It was an easy and attractive method of escaping the triviality of everyday technological life. Gauguin who used his own mind for his source material, needed only to 'become himself' to fulfil his role; the occultists, not quite capable of comprehending the subtlety of Gauguin's role and unable to find a ready-made occult society to live in, had to create one of their own. The result was the Salon de la Rose+ Croix, headed by one of the most preposterous figures in the history of art, the self-styled Sar Peladan.

Peladan would have been a familiar enough figure in the 1970s, guru of a small band of beaded and bearded followers publishing incomprehensible underground magazines. But in the Paris of the 1880s, already reeling under the onslaught of Wagner and anxious for anything that would break the stifling monotony of life, he was hailed, by some, as a saviour. His books, including an erotic novel of almost total obscurity entitled Le Vice supreme, were avidly read, and young painters and writers flocked to him. He was exactly what they needed, a man with a complete system that did away with the boring business of having to find their own. All you had to do was wear robes, take part in the odd minor rite and paint the most cryptic and sensational pictures you could.
However the Salon de la Rose + Croix was not entirely ridiculous, in spite of its leader. The idea on which its art was based had already attracted many painters of talent, Gauguin included, and in the field of literature Stephane Mallarme, Paul Verlaine and, a lesser figure, J. K. Huysmans. The idea was that the function of art is not to define the obvious but to evoke the indefinable. The feeling that art should concern itself with ideas rather than with everyday life, but with ideas that had a basis in the human imagination rather than in the moribund dreams of the academy, was to be the strongest single impulse in the art of the period: and its consequences have conditioned much of the 'difficulty' of twentieth-century art.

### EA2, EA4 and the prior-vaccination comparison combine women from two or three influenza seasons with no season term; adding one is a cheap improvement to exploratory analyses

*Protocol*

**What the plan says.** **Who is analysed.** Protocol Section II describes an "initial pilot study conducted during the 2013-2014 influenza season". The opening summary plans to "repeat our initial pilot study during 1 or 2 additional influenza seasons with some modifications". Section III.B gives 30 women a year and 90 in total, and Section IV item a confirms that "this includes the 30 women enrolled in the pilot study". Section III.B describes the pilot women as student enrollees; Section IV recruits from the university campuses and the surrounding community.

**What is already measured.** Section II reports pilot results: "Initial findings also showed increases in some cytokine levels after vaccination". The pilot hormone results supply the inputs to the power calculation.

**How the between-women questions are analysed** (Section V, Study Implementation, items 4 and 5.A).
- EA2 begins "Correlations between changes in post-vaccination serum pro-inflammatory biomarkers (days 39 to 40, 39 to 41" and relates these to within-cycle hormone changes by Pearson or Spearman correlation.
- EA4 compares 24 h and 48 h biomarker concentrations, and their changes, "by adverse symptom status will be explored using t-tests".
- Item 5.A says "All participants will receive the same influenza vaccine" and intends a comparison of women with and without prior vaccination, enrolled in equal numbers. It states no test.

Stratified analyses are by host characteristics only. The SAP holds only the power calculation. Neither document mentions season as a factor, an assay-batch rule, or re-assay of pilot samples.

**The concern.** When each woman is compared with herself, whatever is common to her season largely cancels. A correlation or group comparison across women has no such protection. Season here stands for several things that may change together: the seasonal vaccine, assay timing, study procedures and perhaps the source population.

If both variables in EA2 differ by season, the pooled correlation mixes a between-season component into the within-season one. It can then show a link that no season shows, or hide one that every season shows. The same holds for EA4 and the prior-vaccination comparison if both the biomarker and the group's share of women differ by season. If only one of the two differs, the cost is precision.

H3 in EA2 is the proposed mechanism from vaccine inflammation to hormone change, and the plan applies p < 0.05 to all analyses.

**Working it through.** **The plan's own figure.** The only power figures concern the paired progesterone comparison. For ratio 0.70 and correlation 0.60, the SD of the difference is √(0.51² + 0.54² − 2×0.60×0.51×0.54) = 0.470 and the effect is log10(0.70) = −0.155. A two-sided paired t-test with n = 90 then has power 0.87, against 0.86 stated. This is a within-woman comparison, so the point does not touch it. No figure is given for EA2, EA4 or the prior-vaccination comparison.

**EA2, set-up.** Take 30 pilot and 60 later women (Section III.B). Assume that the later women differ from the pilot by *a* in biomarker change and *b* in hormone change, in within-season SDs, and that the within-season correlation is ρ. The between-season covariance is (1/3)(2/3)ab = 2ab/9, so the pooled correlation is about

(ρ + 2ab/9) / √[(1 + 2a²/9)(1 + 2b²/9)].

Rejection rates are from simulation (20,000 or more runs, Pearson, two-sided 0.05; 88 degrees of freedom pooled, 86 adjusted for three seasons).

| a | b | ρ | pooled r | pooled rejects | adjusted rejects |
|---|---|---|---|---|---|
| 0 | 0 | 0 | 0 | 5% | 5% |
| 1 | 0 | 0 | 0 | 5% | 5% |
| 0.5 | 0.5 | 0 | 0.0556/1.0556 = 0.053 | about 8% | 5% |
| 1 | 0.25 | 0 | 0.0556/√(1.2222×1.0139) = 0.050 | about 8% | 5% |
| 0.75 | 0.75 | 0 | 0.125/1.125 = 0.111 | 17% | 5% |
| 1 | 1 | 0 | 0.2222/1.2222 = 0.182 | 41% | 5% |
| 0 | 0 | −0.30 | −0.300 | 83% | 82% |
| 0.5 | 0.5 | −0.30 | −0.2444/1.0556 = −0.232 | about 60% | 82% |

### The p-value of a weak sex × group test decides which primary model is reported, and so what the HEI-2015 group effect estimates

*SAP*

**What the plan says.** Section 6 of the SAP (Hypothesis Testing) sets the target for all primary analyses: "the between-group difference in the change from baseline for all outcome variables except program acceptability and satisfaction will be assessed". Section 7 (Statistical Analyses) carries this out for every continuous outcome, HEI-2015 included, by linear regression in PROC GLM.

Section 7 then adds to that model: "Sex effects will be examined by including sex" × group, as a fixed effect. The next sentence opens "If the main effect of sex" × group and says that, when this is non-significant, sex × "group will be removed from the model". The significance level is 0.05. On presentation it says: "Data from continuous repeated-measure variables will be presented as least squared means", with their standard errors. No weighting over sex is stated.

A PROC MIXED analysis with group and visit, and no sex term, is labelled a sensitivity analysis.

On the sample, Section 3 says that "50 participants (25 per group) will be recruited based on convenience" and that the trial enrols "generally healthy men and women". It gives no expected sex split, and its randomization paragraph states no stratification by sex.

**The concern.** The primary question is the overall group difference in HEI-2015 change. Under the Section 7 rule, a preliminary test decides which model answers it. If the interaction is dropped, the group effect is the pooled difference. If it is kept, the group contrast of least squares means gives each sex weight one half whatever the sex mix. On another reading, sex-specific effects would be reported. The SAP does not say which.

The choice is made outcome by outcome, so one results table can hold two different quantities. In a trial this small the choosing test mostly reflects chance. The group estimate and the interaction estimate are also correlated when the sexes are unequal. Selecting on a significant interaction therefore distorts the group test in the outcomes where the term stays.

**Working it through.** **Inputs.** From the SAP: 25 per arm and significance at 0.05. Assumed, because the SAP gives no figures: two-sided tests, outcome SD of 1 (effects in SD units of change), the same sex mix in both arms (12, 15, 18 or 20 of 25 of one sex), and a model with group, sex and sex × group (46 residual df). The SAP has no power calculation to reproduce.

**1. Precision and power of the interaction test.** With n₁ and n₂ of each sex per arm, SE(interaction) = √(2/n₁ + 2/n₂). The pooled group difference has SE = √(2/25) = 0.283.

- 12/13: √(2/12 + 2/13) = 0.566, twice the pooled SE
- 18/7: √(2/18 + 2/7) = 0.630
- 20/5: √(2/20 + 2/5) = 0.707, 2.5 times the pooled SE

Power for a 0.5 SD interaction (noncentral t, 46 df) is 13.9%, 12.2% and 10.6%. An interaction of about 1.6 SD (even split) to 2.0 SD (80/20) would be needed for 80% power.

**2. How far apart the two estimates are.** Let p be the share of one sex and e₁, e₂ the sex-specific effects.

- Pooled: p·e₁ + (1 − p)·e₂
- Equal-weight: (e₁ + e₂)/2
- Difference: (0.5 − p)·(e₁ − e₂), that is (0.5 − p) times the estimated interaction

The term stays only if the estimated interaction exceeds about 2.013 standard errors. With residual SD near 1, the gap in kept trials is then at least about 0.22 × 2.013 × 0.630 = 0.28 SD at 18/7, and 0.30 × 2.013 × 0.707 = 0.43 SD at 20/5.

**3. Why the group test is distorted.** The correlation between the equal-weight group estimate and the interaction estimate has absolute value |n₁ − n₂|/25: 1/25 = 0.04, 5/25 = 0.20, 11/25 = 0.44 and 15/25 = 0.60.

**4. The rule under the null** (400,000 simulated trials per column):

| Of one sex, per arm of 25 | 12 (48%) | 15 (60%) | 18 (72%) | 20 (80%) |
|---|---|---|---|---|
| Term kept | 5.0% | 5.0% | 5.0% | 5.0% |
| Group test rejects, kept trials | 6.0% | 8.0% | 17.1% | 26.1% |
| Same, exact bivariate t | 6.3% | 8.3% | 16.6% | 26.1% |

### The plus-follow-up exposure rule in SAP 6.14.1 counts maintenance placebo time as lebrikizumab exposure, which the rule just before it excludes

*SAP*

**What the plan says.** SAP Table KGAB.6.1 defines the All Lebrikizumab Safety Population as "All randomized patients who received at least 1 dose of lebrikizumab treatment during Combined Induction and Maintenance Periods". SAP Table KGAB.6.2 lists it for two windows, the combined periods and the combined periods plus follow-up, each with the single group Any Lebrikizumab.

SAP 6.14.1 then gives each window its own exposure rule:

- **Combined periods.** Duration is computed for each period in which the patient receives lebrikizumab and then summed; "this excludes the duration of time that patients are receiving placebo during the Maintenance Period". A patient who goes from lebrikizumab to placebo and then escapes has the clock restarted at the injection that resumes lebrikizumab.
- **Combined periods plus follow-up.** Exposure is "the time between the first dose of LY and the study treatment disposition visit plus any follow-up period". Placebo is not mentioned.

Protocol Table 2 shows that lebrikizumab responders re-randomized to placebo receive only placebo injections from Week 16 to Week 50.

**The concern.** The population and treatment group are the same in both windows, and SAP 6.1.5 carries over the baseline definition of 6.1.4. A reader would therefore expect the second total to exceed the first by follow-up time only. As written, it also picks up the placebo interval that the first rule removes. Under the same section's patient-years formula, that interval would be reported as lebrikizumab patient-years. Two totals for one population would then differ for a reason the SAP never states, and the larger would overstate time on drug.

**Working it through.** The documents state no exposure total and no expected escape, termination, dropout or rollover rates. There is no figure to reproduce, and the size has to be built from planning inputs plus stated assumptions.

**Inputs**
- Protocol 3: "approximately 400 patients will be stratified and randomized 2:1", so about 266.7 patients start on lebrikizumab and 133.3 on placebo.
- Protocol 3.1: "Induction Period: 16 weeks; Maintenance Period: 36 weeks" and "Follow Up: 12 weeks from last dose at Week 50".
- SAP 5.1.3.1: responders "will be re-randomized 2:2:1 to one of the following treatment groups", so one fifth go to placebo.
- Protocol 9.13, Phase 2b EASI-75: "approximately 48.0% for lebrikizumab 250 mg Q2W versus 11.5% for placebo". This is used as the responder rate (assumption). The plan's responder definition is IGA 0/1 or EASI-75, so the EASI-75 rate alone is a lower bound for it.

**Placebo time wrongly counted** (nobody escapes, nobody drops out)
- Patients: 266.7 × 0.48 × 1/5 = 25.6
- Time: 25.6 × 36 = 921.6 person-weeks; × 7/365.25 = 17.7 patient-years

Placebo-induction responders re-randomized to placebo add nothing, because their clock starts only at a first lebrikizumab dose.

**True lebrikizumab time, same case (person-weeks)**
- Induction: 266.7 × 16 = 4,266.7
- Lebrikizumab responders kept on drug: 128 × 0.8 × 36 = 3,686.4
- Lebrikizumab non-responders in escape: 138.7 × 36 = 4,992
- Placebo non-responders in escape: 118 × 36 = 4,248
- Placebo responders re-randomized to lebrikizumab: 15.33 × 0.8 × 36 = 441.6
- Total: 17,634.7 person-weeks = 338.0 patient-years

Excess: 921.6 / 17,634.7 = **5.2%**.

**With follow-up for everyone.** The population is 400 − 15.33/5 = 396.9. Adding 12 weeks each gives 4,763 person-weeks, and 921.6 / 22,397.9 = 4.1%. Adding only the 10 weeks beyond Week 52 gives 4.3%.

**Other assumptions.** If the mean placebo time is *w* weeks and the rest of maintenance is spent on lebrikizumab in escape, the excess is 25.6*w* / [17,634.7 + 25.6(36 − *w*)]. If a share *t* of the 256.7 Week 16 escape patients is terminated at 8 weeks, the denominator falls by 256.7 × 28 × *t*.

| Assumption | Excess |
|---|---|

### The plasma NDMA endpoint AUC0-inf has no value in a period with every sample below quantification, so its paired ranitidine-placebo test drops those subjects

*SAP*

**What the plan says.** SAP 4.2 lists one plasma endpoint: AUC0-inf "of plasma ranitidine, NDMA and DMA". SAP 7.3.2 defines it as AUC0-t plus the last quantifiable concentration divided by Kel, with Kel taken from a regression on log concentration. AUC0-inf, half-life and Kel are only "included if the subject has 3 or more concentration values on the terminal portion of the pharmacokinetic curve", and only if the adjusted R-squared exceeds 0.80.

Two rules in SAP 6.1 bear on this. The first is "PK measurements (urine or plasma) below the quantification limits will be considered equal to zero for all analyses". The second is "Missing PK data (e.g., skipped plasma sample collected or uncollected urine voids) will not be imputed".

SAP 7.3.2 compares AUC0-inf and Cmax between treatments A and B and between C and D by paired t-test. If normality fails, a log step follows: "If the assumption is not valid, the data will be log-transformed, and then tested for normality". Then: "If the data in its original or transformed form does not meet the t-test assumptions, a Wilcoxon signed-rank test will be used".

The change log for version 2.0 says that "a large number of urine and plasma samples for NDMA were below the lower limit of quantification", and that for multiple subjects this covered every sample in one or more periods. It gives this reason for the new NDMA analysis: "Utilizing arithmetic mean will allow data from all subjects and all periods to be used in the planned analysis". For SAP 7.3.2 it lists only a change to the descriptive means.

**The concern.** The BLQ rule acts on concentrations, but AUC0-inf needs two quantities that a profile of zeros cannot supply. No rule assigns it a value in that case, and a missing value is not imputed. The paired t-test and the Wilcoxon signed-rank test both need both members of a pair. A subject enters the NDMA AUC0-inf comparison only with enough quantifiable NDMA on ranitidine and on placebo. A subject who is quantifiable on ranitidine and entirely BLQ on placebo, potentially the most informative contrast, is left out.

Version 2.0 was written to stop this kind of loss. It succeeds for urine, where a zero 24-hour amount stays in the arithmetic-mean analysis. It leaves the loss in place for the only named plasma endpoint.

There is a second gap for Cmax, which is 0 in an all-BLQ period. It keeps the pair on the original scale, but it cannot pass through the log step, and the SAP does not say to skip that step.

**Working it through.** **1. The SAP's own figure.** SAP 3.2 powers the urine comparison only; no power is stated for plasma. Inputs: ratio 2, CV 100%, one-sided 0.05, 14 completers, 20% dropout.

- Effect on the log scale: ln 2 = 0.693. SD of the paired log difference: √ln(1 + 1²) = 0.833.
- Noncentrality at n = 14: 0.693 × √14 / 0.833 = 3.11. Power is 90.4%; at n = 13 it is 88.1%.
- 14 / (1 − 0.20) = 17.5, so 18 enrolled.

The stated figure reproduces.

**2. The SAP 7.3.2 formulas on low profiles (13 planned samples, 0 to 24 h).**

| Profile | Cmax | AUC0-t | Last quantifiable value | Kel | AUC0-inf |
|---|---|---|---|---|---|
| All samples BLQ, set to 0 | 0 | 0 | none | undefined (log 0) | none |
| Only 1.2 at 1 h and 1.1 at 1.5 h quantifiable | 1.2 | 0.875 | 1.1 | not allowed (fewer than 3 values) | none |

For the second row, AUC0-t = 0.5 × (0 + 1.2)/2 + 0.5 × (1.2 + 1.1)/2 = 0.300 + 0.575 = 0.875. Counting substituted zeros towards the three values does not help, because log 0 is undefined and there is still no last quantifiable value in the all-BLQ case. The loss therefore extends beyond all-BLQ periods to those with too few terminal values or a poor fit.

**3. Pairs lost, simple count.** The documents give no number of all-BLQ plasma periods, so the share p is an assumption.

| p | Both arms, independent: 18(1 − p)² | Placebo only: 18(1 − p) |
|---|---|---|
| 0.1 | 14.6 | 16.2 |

Clearly, the methods of Gauguin were too private and those of Peladan too exotic to appeal to the public at large, so the time was soon ripe for a more widely-based style to emerge which would allow the art-loving public to feel that it could be involved without having to change its way of life. It follows from this that the new style would not be of painting or sculpture but of applied art, so that the public could incorporate the idea into its life-style. The relationship between a man and the picture he owns is essentially a static one which requires time and patience to enter. How much more satisfactory then actually to use the work of art, whether in the form of printed material, books, china or glass. And so because many Symbolists were concerned less with problems of picture-making than with evolving a life-style, it was logical that the next development should be concerned with the application of art to life. In this sense Art Nouveau was both the natural child of Symbolism, in that it continued the earlier movement's preoccupation with style, and a reaction against it, in that it shifted the emphasis from the private to the public world.